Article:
Finding Support in Online Spaces

Having a family member who is a high conflict person (usually with narcissistic or borderline personality disorder or traits) can make you feel all alone, with no one to talk to who really understands. You may be experiencing anxiety, depression, confusion, and most of all, isolation. And real life support groups are nearly impossible to find.

Fellow members of online spaces offer validation, and members will give you tips and techniques that have worked for others. Online spaces are sacred places where members are wonderfully supportive and can carry you through both good and bad times. 

What Is An Online Space?

An online space could be in the form of a message board, a blog, a listserv, a website, a Facebook group, or even a reader comments section. The common denominator is that ithey all allow for interactive discussions with other people who are in similar situations and have similar concerns. 

Message boards are the places to start because they offer large, established, well-organized communities that can serve thousands of members. One of the best run ones is BPDFamily, which started as a message board on this site. 

Some spaces are heavily moderated (a message board) some semi-moderated (a reader comment section in which messages are viewed before posted) and some are not moderated at all.

How Do I Choose an Online Space?

The resources listed here are ones in which:

* The information either written down or given by moderators or bloggers is accurate. Personality disorders are controversial, and even the top researchers and experts don't agree on basic issues such as what a personality disorder is and how to treat it. These resources tend to offer a variety of views and allow you to form an educated option.  

* In Kreger' opinion, the resource does not demean or make negative overgeneralize about large groups of people. They do not pit one population of people against another. They do not look at relationships as a zero sum game in which one person "wins" and the other one "loses."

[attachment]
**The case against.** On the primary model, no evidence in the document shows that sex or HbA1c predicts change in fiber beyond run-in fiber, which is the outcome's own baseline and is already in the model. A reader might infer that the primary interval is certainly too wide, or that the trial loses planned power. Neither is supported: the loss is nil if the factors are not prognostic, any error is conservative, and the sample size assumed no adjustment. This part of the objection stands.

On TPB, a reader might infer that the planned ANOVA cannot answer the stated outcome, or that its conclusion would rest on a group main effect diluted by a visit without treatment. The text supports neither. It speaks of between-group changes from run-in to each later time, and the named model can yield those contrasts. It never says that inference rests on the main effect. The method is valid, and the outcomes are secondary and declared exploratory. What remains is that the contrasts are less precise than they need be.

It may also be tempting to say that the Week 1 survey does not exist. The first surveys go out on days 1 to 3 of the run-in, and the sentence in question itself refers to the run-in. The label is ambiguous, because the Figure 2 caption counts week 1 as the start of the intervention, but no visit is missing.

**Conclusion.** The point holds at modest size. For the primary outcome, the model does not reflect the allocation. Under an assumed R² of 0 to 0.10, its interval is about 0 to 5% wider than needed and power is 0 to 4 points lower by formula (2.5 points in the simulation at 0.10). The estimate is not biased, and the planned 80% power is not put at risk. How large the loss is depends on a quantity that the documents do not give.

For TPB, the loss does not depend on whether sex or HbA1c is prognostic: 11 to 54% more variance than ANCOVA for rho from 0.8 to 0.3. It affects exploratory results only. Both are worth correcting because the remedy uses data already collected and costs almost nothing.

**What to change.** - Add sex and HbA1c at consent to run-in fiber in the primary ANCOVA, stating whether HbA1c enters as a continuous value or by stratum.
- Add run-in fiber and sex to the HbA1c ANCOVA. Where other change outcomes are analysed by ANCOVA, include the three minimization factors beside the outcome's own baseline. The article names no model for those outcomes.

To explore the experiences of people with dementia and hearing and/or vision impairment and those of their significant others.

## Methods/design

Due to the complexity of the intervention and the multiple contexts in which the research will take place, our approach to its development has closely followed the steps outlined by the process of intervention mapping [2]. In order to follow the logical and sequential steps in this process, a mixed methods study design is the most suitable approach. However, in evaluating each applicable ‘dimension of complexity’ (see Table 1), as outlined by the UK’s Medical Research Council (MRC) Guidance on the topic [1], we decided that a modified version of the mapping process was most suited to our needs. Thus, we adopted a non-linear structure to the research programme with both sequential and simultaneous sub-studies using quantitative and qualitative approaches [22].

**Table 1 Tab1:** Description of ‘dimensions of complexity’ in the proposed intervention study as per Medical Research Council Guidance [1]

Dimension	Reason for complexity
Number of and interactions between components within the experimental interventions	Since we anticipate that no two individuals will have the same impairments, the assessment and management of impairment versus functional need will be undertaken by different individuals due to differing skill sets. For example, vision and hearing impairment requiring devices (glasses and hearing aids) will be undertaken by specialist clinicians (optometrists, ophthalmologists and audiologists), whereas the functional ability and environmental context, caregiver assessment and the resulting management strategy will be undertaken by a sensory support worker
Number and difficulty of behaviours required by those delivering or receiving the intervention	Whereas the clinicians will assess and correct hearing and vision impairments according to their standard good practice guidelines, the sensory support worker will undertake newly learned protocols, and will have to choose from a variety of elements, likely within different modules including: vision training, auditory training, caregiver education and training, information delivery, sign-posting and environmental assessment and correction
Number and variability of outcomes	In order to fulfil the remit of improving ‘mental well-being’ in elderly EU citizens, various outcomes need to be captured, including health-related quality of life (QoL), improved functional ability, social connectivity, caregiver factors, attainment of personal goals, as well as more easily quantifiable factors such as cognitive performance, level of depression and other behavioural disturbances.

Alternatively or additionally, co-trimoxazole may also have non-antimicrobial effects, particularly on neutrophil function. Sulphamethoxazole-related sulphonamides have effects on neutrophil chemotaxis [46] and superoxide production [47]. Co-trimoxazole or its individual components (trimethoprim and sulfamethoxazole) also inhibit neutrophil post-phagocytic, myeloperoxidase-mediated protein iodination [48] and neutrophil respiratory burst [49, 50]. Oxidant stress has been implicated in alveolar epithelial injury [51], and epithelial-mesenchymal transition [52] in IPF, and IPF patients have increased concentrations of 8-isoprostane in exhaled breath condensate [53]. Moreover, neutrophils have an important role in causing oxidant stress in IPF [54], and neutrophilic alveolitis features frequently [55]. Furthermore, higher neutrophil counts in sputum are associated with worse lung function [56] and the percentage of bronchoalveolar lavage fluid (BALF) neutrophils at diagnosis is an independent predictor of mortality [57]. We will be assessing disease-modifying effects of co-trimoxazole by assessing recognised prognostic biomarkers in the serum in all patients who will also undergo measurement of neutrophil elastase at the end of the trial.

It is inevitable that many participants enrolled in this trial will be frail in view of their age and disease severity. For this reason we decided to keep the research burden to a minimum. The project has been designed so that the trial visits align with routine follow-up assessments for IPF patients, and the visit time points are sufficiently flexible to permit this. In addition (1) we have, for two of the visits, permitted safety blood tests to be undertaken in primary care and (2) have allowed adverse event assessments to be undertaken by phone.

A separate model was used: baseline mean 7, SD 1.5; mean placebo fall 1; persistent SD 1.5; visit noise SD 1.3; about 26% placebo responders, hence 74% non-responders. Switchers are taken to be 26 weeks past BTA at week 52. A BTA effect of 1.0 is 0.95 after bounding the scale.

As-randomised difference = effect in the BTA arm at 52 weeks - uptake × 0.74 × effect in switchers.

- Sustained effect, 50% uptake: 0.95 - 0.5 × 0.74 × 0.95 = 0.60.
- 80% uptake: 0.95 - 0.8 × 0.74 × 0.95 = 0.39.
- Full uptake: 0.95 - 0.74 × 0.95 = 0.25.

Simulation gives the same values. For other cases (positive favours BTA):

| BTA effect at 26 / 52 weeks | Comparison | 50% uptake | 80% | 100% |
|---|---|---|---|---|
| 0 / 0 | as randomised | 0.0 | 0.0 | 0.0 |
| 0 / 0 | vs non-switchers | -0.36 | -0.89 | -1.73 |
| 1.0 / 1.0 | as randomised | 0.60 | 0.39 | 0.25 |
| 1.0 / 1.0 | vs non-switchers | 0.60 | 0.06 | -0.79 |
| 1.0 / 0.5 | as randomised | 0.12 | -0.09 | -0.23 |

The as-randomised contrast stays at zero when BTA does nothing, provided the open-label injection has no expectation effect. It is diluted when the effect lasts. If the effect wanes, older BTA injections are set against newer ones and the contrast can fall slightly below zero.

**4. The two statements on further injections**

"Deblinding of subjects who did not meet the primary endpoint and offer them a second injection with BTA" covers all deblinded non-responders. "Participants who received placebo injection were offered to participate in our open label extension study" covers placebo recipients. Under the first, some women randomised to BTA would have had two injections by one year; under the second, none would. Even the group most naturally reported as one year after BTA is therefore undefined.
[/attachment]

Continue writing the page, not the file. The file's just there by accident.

* The spaces are as drama-free as possible, given that the Internet is full of trolls and people have strong feelings and opinions about personality disorders, high conflict people, and relationships. The lonnger a resources has been in existence, the more likely it is that they have procudures to deal with conflict. 

The world of personality disorders on the Internet is an enormous one, and there are many resources other than those listed here. 

Message Boards

Message boards are the large whales of online apaces and may have may thousands of members. There is generally a website attached, but the board is the primary feature.  Joining is easy and your posts are completely anonymous. 

Currently Randi Kreger reccomends the message board, which originated from BPDCentral in 1998 and continued on a separate site as in 2007. 

The community is buzzing 24 hours a day and people there are working to improve their lives. The service is anonymous and free. There are sections dedicated to romantic partners, parents of BPD children, and children of BPD parents and siblings. The site works on smart phone, tablet, desktop, and even a borrowed computer.


While you go to a message board, information from a listserv comes to you via email. If you plan to participate in the discussions (there are lurkers aplenty) you will want to join from a web-based email that does not identify you. 

This listserv is only for professionals with a license to practice therapy. Here, clinicians and other health care professionals can to discuss the challenges they have with personality disorders and counseling, as well as other subjects. You need to apply and be admitted. 

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